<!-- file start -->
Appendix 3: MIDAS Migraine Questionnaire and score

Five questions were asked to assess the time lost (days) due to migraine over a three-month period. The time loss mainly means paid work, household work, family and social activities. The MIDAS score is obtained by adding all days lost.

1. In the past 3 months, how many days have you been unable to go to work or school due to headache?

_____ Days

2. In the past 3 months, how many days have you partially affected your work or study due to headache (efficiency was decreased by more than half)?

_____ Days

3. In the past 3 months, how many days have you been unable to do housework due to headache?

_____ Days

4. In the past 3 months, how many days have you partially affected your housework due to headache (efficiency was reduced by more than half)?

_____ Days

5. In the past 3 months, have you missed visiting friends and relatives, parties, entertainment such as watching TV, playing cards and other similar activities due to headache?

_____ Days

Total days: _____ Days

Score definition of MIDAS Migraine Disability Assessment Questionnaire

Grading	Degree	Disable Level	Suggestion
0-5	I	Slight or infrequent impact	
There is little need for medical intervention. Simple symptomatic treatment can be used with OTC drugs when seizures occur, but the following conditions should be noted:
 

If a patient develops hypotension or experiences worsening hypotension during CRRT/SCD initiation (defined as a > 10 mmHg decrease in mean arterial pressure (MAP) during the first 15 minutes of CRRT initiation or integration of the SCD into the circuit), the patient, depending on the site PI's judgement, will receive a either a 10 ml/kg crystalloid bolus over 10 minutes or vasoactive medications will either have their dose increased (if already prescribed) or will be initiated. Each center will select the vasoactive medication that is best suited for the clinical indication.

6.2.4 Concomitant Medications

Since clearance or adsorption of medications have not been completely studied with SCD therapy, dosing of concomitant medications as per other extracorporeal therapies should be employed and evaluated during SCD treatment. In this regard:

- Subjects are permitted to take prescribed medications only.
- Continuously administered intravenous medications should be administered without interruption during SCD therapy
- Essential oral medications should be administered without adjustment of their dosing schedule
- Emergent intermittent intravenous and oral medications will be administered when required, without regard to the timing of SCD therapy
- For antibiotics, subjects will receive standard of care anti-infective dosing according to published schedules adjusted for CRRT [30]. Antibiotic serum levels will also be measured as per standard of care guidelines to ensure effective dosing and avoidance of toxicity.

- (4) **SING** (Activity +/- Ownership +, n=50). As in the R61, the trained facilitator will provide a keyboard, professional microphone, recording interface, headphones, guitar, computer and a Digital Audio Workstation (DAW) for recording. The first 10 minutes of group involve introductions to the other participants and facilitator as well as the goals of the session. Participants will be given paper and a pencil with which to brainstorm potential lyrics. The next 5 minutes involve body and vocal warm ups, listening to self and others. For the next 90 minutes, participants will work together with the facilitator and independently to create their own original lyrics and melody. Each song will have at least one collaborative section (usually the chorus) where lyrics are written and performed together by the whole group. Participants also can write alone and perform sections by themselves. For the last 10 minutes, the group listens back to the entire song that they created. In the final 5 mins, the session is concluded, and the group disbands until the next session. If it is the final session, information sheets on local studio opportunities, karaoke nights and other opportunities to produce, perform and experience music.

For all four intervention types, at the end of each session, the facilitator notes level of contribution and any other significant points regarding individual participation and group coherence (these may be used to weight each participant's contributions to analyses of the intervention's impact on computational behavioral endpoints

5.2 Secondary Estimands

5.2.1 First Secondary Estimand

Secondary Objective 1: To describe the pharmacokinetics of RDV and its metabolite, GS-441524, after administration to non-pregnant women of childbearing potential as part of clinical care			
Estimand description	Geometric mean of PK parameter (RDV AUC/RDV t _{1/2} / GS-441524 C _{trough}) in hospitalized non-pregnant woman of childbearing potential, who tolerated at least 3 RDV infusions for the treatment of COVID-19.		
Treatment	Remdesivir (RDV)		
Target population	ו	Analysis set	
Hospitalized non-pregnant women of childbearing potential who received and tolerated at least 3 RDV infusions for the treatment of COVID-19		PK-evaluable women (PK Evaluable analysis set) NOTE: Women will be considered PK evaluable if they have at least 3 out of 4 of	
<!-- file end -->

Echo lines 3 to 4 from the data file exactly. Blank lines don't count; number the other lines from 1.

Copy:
1. In the past 3 months, how many days have you been unable to go to work or school due to headache?

_____ Days